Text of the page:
Disney magic. It’s a term that looks great on the brochures, and in the commercials, but have you ever witnessed it? What does that even mean, Disney magic? Is it the term that Disney execs use to magically make your money disappear from your bank account? Yes, a little bit. Is it the term that is used when designers and “Imagineers” don’t want to tell you how they do something? Yes, it’s that too. But Disney magic, true Disney magic, comes from somewhere else. It comes from experiences that we have in the park, and it comes from the overall feeling that we get from being in the park. True Disney magic is hard to come by, simply because it’s not very magical shelling out $100 dollars for a ticket, and waiting in four hour lines to see a princess. However, it does exist, I found it! I witnessed it first hand! Like most things magical, it begins through the eyes of a child…and a mouse.
Meet Bee. He is 2 years old, tall for his age and very aware of the world around him. He’s my nephew, and like a lot of parents these days, his mom works long hours to make end meet. He spends a lot of time with us, and being that we love theme parks (and the fact that he’s two) has grown fond of all things Disney. He absolutely loves Mickey, Buzz, Woody and Frozen. Why all this personal information? Because it’s very important to know that he is attached to mommy whenever she is around, and it’s also important to know that because he hasn’t been to very many theme parks, he doesn’t know what to expect.
We managed to get tickets for ourselves to the first Mickey’s Very Merry Christmas Party of 2014, and decided “Hey, Bee is 2 and he’s free, let’s take him!”. Bee, like many young boys, has an affinity for trains. He goes absolutely nuts for them. I showed him video of the monorail (which he calls the train in the sky), and he positively lit up. This had to be something his mom experienced as well.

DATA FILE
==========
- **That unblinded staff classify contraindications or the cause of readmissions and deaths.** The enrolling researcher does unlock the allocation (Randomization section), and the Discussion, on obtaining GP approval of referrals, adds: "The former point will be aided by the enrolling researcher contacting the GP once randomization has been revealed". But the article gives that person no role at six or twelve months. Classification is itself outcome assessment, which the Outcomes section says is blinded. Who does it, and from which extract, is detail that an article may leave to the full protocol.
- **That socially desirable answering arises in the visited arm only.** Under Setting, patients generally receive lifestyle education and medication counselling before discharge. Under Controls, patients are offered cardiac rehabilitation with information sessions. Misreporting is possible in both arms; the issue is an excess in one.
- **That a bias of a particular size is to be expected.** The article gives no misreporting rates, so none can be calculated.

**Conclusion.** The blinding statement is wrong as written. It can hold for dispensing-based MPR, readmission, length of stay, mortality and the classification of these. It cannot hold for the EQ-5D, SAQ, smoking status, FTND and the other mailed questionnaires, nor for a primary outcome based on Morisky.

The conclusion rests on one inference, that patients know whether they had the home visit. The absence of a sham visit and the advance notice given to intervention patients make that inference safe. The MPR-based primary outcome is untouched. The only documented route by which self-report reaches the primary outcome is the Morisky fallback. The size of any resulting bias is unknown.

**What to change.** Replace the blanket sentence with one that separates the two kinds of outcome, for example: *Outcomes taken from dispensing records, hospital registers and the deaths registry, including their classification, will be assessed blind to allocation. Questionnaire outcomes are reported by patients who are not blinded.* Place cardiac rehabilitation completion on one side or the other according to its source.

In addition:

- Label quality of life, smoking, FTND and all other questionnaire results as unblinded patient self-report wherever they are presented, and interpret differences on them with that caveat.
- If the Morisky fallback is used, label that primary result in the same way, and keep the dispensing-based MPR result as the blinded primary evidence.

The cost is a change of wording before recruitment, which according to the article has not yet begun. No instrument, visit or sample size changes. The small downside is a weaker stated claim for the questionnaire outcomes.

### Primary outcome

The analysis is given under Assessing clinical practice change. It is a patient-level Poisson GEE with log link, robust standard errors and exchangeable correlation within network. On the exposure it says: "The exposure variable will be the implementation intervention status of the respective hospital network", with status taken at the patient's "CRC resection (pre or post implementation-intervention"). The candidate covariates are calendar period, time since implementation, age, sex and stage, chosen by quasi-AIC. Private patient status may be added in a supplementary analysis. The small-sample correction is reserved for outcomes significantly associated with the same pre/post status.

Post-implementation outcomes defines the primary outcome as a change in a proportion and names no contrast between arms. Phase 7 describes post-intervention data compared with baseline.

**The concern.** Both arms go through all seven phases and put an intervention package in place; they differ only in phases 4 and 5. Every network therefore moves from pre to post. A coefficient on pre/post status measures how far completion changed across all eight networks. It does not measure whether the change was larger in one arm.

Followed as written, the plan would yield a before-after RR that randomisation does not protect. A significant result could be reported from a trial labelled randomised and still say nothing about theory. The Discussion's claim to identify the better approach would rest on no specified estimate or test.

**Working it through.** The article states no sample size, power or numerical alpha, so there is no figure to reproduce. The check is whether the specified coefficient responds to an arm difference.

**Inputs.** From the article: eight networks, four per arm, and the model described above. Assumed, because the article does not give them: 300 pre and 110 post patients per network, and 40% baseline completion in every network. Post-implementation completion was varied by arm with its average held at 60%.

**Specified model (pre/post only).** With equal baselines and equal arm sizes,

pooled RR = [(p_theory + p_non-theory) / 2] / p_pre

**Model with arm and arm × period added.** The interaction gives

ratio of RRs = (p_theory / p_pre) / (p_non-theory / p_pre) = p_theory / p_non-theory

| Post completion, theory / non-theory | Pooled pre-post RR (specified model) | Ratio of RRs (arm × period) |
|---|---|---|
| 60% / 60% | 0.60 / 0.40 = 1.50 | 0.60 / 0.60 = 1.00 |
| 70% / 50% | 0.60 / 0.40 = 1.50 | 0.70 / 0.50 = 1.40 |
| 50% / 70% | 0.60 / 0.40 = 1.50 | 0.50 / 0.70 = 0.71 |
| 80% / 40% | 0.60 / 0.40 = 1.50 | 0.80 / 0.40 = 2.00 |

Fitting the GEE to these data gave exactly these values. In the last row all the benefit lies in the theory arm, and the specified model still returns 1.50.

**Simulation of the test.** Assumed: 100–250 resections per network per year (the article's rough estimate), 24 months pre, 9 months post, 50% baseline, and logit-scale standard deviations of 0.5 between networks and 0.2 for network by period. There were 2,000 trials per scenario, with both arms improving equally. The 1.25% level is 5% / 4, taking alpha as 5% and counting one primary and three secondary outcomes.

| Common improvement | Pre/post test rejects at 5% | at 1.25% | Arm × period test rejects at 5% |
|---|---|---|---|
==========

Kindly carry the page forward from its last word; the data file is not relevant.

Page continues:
Many people will tell you about the dangers of taking a toddler to Disney. They won’t remember the trip, they will be cranky, they can’t go on most of the rides. All of that is true. But what they don’t tell you is that as a toddler, they are seeing something completely for the first time. Sure, you can wait until they are 4 or 5, but by that time they already have seen something of Walt Disney World on television, and they know what it is. They know where they are going and know a bit of what to expect.
When they’re two, however, they have no clue. Everything is new. He knew Mickey Mouse, and he knew that Mickey Mouse has a castle…he sees it on the Disney movies and yells “Mickey’s Castle”. He didn’t know that it was a real place.
So, as we enter Magic Kingdom, he begins to take in the sights and colors of everything. He then takes a peek at that huge castle in the background, down Main Street. The picture above is that very moment. He didn’t know what to think…he sat there and stared.
While that might seem like the wrong reaction, let me tell you…it was the right one. It was HIS reaction. He was processing everything he saw before turning to his mom and asking “Mickey’s Castle?”
“Yes Bee, that’s Mickey’s Castle!”
A huge smile came over his face. At two, that’s what everything is, a series of small reactions, at least it was for him. It was amazing seeing him come into this magical world and experiencing everything for the first time.
So what can you do at Disney with a Two year old? Surprisingly, just about everything. The shows are the main point, however, because they didn’t require him to be locked into anything or be in the dark in an enclosed place. The shows were about the best thing. From seeing Mickey for the first time in person, to going absolutely nuts when Woody came rolling by in the Mickey’s Once Upon a Christmas Parade. He could wave, cheer, clap and sing all from a safe distance.